The women’s suffrage movement distanced itself from the concept of Black women having the right to vote in the early years of the effort because the suffragettes didn’t want to alienate the white Southern women involved in the cause, according to historians.
A Maryland judge ruled last week that an abortion provider can deliver the abortion medication, mifepristone, to patients seeking abortion care through telehealth. But the court injunction is “temporary in nature,” Wendy Basgall, Southwest Women’s Law Center staff attorney, said. The American Civil Liberties Union sought a preliminary injunction, which the judge granted. But it only lasts while the U.S. Secretary of Health and Human Services’ declaration of a federal public health emergency is in effect. Mifepristone is one of two medications that an abortion patient takes for a medical abortion.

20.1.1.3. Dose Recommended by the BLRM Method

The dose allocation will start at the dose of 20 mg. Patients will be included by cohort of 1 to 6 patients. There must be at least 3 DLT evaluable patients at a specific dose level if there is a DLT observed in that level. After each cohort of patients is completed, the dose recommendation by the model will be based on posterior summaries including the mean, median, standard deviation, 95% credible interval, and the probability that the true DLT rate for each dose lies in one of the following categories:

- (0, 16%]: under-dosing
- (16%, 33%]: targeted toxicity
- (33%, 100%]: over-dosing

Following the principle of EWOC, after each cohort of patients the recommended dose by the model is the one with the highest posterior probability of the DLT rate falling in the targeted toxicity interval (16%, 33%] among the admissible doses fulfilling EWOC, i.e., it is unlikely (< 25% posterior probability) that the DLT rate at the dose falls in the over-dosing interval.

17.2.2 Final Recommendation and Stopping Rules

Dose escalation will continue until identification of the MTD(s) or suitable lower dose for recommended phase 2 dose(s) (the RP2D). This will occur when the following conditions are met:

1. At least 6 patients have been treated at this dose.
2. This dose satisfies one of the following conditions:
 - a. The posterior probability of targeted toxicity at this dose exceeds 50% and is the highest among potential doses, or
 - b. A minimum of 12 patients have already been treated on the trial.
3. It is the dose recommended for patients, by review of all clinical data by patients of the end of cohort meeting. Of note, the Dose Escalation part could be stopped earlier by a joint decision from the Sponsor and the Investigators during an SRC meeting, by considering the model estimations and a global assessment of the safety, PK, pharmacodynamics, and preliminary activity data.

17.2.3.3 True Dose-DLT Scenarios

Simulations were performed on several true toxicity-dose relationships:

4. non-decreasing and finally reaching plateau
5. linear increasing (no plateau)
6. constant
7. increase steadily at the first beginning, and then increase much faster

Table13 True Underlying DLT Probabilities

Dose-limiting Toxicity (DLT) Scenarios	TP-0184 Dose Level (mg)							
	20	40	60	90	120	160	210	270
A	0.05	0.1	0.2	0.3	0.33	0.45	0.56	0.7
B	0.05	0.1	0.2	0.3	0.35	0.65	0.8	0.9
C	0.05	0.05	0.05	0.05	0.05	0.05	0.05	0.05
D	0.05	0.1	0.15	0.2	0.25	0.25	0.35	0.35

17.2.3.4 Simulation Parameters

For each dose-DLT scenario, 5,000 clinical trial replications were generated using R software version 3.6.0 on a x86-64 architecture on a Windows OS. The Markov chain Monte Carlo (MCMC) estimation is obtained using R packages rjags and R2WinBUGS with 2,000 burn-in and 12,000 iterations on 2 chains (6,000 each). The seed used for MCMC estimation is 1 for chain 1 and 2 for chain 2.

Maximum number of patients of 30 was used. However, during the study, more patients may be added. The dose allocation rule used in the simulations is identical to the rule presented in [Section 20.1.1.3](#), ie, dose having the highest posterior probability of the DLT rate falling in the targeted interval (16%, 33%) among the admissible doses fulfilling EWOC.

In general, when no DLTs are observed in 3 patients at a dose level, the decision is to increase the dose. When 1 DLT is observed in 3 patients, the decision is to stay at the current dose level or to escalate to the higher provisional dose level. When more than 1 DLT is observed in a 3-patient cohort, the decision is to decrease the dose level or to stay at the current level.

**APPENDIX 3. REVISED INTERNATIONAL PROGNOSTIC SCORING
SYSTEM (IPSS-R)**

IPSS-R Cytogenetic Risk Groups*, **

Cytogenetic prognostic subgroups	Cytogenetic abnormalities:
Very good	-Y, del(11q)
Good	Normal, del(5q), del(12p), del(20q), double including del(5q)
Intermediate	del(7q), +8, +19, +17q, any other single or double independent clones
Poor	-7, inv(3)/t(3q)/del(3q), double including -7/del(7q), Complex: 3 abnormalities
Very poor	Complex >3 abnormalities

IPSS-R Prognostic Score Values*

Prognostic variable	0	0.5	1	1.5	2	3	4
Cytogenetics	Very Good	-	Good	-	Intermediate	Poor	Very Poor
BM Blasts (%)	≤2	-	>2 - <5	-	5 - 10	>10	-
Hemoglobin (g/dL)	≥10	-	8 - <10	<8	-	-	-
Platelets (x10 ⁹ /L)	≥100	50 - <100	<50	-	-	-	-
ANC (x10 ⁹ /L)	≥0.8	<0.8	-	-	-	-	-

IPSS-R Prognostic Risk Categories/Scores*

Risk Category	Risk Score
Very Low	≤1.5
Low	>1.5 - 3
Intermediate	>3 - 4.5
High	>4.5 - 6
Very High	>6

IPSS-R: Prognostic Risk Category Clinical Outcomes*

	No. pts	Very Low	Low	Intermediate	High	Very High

During a New York Times’ “Women in the Public Spotlight” discussion, U.S. Rep. Deb Haaland said Congress needs more women. The New York Times invited the Albuquerque Democrat to participate in an online event called “Women in the Public Spotlight” on Tuesday as part of the Times’ recognition of 2020 as the centennial of when women’s suffrage went into effect. Congress passed the 19th Amendment, which gave white women the right to vote, in 1919. Haaland answered questions, along with Reshma Saujani, founder and chief executive of an organization called Girls Who Code and author of “Brave, Not Perfect.” Monica Drake, assistant managing editor of The New York Times hosted. Haaland said she ran because she wanted more Native American women in Congress and she said that Congress should be 50 percent women.